instead of weeds, call them circular stains of light.

A derivative of French or lion’s tooth, they are often collected and thrown away.

There was that time in the springtime while others soaked each other with water guns and I gathered as many dandelions as I could carry, and gave them all to her. Called them a bouquet of shine. When she kissed my cheek, her spit burned a hole into my lips and I dripped a nervous waterfall. I said to her: They close at night. Kind of like a blink that forgets what to do. 

She was used to roses or carnations and fell in love with the way I gave unwanted things like weeds and skin a chance.

Recently, she called me up. I could smell the milky latex on her breath from all those times I cracked the stems open out of anger. She told me she missed my weeds and wondered if I could love her again.

Sometimes time passes in a way that we can never go back. Then, we notice that dandelion amidst the rocks and stubbled grass. This one is white and frazzled like furry static. It reminds us that wishes never outgrow us. And love is just one step away. Or pluck of green from ground.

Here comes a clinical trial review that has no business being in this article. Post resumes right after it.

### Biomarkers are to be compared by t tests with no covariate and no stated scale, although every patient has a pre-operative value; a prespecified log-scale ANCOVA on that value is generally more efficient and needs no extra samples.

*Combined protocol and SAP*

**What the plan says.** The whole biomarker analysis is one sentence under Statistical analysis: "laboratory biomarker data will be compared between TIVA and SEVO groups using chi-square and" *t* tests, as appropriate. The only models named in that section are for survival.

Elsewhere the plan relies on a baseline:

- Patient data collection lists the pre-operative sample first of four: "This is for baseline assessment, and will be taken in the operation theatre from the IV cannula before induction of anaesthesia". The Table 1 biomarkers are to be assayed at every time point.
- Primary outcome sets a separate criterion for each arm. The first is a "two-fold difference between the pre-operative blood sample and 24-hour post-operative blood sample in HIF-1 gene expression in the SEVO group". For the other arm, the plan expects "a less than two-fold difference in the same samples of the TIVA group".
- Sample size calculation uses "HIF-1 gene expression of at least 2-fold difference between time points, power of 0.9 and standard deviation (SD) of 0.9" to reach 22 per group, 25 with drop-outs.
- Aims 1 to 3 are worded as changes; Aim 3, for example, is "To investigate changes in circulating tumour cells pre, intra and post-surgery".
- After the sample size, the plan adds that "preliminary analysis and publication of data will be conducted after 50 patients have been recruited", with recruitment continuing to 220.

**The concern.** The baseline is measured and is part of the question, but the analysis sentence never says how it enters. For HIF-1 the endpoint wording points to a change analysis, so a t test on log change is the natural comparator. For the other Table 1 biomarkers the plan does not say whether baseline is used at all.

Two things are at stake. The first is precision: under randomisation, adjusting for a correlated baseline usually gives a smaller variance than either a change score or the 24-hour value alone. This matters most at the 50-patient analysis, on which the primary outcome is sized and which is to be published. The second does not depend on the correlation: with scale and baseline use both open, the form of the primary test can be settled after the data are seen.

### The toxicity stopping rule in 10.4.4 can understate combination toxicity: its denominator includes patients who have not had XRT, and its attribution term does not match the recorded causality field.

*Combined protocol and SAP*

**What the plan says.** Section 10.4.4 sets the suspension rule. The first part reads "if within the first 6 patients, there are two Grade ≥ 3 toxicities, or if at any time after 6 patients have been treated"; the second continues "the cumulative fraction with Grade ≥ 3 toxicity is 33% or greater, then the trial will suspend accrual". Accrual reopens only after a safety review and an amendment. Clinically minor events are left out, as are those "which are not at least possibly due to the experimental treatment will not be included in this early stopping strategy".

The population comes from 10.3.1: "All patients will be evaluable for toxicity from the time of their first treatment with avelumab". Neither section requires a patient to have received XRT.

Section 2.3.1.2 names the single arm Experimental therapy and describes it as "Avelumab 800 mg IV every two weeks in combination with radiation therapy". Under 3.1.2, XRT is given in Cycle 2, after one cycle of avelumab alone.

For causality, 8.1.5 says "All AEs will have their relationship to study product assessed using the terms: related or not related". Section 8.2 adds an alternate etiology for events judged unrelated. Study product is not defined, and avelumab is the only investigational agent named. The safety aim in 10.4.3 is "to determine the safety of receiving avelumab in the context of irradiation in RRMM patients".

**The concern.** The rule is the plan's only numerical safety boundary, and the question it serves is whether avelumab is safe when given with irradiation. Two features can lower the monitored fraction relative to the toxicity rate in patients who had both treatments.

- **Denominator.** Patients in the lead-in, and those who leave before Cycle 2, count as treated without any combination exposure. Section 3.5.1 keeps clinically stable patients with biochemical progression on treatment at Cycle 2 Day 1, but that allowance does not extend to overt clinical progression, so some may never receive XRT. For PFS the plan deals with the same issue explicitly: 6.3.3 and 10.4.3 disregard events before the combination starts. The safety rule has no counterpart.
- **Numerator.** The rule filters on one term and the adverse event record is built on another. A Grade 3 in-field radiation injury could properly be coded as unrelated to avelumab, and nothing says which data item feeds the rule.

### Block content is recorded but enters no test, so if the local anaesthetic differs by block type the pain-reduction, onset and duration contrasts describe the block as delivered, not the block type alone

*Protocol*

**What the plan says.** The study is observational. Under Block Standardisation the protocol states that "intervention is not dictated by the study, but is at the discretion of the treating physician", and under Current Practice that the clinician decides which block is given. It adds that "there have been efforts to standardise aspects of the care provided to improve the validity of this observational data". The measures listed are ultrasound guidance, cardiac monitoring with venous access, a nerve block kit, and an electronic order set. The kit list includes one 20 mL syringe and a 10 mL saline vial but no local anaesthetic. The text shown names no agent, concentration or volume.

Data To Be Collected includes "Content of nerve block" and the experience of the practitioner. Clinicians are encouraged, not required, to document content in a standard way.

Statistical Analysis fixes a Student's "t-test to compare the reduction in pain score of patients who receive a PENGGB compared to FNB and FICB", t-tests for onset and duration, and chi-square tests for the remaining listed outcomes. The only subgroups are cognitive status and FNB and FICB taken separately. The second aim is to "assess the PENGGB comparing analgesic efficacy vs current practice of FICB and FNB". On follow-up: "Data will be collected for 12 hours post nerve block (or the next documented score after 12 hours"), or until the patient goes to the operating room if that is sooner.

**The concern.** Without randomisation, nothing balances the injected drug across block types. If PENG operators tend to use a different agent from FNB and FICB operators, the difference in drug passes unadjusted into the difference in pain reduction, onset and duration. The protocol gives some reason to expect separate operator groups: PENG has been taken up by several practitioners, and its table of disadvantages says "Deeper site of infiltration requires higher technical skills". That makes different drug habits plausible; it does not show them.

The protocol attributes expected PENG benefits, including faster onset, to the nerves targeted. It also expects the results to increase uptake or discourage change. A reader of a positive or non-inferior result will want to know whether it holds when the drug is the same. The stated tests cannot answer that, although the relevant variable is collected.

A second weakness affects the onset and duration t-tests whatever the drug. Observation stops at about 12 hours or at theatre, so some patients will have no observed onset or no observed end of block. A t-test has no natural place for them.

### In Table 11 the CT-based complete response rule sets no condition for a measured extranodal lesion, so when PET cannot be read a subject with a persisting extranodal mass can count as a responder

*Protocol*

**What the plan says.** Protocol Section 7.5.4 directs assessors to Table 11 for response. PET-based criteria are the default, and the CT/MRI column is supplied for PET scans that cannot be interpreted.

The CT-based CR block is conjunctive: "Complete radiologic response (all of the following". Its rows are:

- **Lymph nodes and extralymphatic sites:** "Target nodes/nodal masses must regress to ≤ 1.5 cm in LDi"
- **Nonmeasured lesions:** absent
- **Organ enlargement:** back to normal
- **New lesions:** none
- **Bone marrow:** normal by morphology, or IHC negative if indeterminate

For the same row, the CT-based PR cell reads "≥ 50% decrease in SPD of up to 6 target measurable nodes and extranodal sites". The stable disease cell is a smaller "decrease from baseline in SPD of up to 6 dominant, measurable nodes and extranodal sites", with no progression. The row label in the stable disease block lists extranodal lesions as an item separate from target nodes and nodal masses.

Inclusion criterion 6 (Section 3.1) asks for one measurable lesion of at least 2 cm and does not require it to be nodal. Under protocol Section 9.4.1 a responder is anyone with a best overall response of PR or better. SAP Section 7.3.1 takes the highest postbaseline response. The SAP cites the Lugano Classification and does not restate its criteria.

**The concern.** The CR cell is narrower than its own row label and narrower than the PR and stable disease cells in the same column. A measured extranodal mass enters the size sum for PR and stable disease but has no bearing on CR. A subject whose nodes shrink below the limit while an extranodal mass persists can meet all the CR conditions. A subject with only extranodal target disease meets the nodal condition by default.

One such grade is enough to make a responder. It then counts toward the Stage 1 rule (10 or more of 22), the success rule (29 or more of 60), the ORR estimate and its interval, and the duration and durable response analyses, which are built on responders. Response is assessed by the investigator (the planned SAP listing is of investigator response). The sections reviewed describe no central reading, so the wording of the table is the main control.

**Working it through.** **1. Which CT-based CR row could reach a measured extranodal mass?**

romantique et trempé

Where does it begin? What leads us to desire something such as a direct stare or pressed fingers against small curve in lower back. What causes us to expose our ribcage to the ones who give us flowers or cupcakes or buttered bruises.

Communion is cannibalism (Nathalie Stephens) 

This is a rebirth. This kiss cleans out last year. And (their) touch of verbs against (my) nouns rebirths (my) solitude into springtime roots.

This unsleeping noiseless mouthing. This fanaticism desperate unbelieving. This two fingers sewn together tearing. (Stephens)

Pain is everywhere and it circles like napping dandelions blown up from toothless exhale. It is instrumental, strung up and stung by                                    by    swatted fingernails.

Your language gives me order. It says nothing of la douleur. (Stephens)

Oh agony of hips     weeds of gender pulled out and suddenly we are Picasso drips     we are gargantuous grips of desire. We are one and nothing and bits of what we once were and what we can be and what we hate and what and what.

And my thigh still grows a city. And you will not name it. (Stephens)